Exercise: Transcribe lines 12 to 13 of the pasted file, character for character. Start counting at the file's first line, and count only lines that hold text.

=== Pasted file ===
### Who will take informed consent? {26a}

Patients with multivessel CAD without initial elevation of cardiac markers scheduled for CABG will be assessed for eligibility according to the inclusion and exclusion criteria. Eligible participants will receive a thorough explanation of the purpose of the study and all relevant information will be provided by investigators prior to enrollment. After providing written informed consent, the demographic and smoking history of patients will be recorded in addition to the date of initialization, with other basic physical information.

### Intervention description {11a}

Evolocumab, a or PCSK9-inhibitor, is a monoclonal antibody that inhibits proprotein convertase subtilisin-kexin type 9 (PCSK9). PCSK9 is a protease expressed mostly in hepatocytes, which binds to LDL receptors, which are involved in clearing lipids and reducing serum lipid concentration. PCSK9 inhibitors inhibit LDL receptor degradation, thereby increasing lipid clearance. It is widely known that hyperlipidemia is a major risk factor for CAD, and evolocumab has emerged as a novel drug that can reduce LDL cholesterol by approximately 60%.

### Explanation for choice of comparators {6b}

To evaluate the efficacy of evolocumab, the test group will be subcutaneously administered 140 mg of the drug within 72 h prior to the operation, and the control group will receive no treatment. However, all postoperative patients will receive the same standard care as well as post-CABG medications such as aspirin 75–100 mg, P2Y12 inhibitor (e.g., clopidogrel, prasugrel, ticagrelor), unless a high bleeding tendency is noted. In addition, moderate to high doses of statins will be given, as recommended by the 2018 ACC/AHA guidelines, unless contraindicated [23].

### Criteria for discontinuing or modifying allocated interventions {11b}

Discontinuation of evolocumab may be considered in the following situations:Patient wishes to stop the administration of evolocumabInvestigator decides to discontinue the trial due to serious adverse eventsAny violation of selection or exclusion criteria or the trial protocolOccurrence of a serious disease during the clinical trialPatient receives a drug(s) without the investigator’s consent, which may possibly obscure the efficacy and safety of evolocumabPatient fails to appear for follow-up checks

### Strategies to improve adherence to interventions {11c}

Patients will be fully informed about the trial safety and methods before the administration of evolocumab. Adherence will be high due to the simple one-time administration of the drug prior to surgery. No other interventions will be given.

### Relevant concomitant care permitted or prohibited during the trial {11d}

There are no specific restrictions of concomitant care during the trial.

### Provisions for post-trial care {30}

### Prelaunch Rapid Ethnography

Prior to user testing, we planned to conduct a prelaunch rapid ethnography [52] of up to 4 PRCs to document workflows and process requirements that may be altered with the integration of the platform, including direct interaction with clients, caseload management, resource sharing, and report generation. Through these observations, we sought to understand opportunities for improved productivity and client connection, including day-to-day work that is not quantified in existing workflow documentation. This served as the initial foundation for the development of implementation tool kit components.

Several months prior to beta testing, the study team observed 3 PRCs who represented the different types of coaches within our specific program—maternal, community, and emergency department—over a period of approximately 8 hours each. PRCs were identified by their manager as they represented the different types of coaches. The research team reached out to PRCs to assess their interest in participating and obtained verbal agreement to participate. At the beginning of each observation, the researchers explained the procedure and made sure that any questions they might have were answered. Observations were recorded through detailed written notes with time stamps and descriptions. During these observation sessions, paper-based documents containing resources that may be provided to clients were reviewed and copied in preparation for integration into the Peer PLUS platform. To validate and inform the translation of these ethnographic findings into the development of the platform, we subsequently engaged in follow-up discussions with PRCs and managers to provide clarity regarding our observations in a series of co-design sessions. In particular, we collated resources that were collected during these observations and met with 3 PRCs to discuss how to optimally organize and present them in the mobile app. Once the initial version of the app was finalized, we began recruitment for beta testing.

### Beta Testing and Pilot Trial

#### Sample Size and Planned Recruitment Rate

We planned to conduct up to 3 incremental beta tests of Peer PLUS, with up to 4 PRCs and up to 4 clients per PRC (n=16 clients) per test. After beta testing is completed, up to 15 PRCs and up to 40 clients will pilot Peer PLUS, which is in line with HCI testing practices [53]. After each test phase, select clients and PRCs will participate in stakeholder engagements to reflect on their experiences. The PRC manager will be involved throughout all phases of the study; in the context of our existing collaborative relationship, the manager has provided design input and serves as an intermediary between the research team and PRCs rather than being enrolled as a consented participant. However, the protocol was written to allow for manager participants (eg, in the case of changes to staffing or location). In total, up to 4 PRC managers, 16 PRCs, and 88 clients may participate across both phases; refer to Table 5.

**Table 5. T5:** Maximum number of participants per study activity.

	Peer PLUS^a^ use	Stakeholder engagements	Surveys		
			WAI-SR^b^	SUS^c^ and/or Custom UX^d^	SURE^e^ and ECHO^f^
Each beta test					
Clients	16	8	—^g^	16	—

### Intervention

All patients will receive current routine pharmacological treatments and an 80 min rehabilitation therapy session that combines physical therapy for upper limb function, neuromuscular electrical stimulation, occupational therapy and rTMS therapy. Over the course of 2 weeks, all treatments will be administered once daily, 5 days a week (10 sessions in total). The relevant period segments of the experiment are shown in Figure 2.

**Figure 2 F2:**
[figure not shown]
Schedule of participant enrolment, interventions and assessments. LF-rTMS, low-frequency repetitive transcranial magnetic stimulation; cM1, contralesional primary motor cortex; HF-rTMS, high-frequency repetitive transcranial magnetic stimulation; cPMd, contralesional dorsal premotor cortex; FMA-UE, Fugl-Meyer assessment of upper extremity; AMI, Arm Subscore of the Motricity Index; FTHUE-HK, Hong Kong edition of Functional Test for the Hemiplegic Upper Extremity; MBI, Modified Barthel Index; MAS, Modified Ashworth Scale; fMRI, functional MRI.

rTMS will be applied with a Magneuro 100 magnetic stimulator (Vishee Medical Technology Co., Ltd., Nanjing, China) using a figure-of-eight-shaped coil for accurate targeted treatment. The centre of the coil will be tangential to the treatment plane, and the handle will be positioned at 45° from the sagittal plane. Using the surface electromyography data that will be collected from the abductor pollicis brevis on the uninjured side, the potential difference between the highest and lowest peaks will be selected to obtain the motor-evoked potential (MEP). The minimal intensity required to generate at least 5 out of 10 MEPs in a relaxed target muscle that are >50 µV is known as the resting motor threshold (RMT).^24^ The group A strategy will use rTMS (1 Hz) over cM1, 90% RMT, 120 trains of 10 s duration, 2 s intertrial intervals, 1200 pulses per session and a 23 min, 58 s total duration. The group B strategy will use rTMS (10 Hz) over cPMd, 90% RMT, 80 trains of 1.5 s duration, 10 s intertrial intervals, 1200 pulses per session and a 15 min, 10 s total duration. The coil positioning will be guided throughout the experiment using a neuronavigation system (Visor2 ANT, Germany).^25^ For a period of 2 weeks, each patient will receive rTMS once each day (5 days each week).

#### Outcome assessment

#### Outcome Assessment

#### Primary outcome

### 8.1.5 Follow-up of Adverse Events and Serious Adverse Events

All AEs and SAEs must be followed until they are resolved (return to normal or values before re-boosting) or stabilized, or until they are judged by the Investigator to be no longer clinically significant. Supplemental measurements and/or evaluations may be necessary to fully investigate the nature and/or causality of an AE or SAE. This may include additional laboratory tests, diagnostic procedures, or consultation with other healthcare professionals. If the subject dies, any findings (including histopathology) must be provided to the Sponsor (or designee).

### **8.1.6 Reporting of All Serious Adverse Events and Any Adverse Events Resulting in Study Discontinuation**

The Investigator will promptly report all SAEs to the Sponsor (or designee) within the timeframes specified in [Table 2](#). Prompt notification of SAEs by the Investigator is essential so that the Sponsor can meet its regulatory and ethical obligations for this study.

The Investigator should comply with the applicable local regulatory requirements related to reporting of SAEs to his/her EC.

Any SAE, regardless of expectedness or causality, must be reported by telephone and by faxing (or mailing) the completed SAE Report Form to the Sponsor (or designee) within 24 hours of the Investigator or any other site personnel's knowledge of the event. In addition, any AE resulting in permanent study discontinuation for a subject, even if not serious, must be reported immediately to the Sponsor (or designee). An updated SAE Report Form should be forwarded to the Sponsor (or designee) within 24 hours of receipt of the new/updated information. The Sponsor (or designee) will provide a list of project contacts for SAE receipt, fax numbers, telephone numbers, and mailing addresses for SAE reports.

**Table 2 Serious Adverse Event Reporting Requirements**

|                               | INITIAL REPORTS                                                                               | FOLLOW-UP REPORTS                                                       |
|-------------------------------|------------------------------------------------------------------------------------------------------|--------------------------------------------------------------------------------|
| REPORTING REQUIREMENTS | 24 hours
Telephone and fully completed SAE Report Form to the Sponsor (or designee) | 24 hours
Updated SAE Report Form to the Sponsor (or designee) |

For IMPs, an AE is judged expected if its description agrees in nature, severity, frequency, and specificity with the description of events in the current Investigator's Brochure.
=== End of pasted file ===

There are no specific restrictions of concomitant care during the trial.

### Provisions for post-trial care {30}